Estimates I have seen show that Linux is on less than 2% of desktops. To have more users Linux has to be approachable for someone coming from Windows.
- Beginner -- OK
- Noob -- What's that?
- Windows User -- I just want to click Next -> Next -> Next -> Next and end up with random toolbars in my browser.
From what I read, and have experienced, noobies, musicians, composers, producers, and mastering engineers
just want to click Next -> Next -> Next -> Next and end up with a stable, full featured, and easily expandable
computer enhanced workflow.
Regardless of which OS is used, a superiority complex doesn't make music.
Doesn't build community, and in the case of linux users, can help isolate us,
rather than increase our numbers.
And within the linux musician community, there are enormous divisions,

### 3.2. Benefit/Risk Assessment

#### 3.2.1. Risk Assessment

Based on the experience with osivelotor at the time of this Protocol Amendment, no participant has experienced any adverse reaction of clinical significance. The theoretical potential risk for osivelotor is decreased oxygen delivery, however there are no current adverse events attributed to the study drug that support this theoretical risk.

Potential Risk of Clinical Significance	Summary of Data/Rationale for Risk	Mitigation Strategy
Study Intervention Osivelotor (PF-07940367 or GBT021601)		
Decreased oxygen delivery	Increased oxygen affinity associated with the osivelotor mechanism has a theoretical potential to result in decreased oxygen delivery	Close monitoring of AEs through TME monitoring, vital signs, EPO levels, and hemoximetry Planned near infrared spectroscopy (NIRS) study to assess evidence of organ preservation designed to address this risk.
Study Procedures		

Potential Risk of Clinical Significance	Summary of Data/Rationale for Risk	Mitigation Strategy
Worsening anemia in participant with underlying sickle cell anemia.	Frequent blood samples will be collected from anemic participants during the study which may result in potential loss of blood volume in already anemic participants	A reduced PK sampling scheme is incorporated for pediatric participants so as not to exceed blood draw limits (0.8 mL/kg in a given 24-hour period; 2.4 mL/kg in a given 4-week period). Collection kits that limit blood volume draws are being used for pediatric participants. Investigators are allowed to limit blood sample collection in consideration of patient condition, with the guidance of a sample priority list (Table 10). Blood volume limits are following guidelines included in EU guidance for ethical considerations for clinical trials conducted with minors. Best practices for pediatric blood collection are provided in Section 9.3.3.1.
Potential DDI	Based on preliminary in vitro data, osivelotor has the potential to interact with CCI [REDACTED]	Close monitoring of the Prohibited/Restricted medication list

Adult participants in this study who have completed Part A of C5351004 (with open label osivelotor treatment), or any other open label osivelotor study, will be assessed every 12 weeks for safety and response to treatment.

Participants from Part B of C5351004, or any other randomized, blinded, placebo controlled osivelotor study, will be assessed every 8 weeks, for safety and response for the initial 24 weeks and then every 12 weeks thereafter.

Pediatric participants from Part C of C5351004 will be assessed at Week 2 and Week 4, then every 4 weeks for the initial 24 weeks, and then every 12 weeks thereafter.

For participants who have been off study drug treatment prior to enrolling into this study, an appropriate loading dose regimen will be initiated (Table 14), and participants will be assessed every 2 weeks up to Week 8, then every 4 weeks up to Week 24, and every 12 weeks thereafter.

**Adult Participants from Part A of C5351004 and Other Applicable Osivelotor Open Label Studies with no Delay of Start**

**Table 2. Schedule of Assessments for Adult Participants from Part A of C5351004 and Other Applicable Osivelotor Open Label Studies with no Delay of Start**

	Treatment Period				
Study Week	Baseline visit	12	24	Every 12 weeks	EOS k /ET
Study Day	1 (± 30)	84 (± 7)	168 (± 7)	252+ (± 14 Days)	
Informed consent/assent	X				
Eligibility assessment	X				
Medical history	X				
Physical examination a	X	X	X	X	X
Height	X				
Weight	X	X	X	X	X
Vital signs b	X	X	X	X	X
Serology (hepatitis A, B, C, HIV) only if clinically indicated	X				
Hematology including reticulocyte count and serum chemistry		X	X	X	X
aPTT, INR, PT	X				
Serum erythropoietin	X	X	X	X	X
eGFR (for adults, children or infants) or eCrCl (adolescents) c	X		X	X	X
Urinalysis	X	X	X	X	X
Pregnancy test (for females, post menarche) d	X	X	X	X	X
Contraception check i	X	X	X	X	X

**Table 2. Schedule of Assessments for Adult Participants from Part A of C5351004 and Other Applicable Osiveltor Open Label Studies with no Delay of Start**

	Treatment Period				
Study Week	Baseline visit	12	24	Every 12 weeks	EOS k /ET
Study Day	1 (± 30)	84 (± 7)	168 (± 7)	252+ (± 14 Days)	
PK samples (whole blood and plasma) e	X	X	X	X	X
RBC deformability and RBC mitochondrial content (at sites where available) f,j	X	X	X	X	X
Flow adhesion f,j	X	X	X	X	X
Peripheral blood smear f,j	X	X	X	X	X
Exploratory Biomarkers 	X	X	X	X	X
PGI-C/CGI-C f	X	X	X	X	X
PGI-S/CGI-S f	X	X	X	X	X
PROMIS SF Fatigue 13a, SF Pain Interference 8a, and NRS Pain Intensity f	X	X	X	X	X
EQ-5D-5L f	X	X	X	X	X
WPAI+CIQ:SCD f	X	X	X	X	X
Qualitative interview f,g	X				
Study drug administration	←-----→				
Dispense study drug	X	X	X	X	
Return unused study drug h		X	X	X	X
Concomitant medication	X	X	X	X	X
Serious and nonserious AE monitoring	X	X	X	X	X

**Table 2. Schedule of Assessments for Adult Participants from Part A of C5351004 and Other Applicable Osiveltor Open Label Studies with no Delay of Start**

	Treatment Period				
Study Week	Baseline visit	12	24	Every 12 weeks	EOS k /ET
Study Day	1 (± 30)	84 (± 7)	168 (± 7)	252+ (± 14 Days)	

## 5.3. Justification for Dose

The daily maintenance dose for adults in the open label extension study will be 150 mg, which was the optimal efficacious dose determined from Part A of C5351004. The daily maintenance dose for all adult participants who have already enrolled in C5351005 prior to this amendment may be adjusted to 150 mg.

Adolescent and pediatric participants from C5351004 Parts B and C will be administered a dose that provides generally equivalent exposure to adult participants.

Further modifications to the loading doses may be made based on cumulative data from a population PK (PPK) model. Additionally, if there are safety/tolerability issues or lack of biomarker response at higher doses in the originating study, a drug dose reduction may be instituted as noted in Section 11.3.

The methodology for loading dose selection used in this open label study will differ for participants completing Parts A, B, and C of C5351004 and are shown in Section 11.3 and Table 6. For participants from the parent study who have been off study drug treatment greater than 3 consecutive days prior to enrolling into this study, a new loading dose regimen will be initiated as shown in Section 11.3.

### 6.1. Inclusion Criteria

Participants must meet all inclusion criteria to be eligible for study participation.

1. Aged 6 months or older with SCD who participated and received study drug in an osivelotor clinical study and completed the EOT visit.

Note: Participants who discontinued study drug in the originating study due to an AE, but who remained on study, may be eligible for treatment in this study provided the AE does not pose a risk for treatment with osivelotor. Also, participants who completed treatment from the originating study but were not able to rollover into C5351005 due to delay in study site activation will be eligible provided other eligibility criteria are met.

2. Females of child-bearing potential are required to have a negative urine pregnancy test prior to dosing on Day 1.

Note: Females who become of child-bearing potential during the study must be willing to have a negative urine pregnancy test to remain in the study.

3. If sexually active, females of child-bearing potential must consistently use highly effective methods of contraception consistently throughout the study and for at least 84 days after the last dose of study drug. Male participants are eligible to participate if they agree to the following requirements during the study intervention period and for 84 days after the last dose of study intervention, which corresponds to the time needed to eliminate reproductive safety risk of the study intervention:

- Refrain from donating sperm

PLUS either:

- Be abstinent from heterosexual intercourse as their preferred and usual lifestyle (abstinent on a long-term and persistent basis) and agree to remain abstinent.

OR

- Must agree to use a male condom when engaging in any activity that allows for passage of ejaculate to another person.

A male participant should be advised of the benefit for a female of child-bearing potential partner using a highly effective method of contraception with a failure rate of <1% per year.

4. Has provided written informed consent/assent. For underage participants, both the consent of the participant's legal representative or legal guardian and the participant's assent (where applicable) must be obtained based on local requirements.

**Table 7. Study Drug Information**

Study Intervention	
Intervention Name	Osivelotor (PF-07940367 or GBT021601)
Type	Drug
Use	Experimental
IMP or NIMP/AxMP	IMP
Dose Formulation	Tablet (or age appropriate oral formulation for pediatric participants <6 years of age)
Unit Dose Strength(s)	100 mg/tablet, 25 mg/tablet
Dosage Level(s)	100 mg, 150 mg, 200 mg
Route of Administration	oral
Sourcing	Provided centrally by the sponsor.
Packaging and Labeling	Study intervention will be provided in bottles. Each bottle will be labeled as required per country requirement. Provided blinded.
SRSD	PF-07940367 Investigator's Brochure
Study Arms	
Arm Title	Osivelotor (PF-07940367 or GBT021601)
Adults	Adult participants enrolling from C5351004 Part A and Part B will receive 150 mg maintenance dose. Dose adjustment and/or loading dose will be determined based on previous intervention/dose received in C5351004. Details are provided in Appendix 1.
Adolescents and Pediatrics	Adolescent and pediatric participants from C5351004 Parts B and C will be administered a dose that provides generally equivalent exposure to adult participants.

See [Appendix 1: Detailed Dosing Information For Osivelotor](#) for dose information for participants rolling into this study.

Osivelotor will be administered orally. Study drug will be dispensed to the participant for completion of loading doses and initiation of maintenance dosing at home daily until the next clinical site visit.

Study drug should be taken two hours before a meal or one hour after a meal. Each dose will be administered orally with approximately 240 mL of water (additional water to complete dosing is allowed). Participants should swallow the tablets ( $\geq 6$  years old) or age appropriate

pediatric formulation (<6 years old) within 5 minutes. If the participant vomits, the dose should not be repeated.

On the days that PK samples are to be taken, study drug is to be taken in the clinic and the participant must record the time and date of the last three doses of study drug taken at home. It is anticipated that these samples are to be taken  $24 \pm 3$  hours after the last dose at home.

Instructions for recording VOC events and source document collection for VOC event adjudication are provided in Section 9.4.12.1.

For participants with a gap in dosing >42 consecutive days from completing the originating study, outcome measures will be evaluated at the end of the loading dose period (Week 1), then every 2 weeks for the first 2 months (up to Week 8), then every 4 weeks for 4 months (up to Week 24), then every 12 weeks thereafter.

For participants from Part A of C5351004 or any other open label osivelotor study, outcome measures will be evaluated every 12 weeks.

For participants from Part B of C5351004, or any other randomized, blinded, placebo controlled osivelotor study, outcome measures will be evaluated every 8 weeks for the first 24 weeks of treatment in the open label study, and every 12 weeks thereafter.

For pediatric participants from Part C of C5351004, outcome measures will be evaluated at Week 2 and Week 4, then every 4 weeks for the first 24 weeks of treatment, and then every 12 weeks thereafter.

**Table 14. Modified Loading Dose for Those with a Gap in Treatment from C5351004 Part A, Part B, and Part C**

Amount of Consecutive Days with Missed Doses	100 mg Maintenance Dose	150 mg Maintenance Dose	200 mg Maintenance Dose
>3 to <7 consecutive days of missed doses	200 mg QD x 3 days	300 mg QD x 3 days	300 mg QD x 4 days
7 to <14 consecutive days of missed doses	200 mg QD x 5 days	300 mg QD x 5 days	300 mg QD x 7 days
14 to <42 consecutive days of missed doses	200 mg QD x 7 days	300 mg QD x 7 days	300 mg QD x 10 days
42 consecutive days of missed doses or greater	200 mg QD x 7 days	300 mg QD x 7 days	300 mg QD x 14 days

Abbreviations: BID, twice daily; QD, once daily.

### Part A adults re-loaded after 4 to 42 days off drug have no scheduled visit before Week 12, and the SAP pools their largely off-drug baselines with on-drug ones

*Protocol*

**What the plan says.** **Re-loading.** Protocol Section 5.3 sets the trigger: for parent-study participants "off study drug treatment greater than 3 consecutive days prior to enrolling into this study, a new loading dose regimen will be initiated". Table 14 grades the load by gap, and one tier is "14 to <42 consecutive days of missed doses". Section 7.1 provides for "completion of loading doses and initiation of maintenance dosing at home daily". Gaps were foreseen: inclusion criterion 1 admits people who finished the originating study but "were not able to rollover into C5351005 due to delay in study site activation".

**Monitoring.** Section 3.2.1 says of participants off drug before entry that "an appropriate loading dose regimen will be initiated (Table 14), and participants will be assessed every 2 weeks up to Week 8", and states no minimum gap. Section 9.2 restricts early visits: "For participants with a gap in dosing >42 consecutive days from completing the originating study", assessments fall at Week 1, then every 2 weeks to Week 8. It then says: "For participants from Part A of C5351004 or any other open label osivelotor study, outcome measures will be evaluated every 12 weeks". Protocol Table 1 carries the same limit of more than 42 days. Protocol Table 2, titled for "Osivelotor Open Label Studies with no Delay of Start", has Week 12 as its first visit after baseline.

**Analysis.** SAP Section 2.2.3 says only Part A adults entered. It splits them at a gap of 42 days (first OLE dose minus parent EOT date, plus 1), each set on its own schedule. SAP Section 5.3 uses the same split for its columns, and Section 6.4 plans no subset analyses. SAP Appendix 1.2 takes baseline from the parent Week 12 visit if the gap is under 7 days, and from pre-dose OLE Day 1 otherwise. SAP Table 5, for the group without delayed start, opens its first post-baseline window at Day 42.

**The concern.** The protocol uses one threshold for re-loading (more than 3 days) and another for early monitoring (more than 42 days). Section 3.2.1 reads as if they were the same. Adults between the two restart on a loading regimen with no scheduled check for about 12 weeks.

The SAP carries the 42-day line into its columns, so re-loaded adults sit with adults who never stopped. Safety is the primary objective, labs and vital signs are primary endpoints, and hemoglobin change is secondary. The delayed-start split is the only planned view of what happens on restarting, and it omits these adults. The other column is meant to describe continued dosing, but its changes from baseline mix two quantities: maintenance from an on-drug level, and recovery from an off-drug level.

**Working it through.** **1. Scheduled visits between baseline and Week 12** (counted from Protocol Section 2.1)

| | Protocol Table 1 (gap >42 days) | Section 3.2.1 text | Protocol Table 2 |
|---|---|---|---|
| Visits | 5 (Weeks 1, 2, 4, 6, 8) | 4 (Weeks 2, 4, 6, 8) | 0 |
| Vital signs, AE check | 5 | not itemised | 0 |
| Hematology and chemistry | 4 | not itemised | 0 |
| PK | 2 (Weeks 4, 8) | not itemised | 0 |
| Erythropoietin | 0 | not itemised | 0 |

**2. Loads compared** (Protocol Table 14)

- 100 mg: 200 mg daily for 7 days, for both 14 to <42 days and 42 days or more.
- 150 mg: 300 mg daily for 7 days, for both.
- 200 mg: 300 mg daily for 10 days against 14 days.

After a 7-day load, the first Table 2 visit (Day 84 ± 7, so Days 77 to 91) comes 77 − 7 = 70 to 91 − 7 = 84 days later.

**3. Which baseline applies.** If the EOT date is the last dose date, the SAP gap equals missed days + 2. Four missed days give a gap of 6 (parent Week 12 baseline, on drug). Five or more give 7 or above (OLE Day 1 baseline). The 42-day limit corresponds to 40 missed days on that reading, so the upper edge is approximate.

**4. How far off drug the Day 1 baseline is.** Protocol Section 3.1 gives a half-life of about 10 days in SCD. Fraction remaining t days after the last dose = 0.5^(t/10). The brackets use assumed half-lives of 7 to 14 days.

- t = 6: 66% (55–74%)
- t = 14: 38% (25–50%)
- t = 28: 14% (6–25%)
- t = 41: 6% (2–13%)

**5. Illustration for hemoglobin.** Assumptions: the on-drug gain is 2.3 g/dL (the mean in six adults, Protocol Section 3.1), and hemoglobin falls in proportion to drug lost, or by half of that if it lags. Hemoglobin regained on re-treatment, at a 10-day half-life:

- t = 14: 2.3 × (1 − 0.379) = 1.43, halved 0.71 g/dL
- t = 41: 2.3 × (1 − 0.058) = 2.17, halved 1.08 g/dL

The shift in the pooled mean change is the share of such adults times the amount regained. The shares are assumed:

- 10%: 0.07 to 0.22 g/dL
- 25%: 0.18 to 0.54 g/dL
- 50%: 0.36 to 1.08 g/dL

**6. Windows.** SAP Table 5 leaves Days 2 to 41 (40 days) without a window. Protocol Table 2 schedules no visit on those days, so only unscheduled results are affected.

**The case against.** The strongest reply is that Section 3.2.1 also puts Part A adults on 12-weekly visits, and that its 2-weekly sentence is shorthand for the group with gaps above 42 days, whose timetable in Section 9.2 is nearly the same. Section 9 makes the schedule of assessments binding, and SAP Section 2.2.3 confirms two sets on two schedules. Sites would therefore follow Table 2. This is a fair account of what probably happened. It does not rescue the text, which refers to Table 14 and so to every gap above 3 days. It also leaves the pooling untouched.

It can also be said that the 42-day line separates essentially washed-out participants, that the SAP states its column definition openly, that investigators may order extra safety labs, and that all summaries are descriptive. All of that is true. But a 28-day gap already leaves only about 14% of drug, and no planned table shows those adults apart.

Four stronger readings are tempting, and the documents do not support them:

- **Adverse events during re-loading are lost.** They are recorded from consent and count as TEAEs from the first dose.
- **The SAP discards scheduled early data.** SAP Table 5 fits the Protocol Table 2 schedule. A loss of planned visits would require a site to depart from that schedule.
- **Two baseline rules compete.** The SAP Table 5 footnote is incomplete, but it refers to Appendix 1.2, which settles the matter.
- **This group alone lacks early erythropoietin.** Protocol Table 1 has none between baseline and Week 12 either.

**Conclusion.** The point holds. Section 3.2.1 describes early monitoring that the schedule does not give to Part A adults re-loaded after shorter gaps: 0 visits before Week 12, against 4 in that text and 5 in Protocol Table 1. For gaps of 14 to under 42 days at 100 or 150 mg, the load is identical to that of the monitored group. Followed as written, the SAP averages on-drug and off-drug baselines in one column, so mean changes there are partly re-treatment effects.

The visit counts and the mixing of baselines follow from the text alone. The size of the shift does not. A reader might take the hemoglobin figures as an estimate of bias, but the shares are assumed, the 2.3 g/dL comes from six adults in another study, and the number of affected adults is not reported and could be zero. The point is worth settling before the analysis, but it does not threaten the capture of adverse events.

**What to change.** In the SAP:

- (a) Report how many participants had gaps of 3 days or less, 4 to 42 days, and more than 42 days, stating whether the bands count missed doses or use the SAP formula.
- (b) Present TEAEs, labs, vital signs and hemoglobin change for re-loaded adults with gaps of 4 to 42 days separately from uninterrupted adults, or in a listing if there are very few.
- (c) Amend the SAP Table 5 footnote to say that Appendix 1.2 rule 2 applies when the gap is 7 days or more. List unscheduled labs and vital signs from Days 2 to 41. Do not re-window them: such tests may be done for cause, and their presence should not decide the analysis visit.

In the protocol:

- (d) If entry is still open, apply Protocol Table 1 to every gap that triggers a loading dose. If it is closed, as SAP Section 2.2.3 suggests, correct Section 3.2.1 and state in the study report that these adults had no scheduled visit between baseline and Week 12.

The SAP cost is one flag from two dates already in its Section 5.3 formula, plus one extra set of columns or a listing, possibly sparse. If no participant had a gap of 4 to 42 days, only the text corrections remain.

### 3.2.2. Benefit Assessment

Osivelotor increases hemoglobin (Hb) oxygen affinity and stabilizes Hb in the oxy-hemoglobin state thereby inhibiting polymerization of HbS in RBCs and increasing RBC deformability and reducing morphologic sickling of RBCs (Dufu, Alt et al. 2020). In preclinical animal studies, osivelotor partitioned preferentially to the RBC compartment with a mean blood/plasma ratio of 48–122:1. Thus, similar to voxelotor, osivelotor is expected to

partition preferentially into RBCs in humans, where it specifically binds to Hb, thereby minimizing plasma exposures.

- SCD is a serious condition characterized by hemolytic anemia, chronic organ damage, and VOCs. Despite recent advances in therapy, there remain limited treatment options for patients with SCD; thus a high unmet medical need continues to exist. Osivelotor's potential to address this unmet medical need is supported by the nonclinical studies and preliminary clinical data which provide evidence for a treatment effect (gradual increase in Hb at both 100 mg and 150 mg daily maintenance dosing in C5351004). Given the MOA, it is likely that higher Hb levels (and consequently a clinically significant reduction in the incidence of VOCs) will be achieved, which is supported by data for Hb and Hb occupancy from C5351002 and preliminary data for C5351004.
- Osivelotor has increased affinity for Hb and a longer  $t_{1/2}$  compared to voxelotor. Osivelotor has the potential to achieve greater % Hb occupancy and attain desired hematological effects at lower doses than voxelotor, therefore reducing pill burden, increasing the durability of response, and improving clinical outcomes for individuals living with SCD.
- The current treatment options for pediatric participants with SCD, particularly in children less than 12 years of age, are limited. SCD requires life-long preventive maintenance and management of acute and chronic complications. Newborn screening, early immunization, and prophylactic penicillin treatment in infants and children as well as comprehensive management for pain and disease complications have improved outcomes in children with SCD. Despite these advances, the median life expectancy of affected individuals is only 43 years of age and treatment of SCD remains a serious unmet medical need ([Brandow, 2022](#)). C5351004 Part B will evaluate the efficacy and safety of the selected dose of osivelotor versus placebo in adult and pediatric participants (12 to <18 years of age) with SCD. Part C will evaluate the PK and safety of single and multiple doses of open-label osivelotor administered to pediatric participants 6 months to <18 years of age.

competing factions, and easily bruisable egos, so there is no unified position
from which one can easily promote linux as a viable alternative to the
products used by the majority of computer enhanced musicians using
some version(s) of windoze or 0Sex ...oops, see how easy the insults flow?
Linux can be cheerfully promoted in many places where vendors are desired,
trade shows, town festivals, music festivals, farmers and specialist markets,
school or business promotional events, computer hobbyist shows,
and locally among friends and aquaintences.
Bootable usbsticks and CD/DvD's with a note covering launching them,
is something not available for windows and mac users to hand out.
Keep an ear to the wind, for users with severe problems leaving their
computer un-usable, and there are bored young people by the gazillions
who think a vst is what you got on a very bad friday night,
and whose main allegiance is to their phone rather than some desktop computer OS.
let alone exploring artistic potential with one.
Being friendly and helpful is the way forward, regardless of the numbers or results.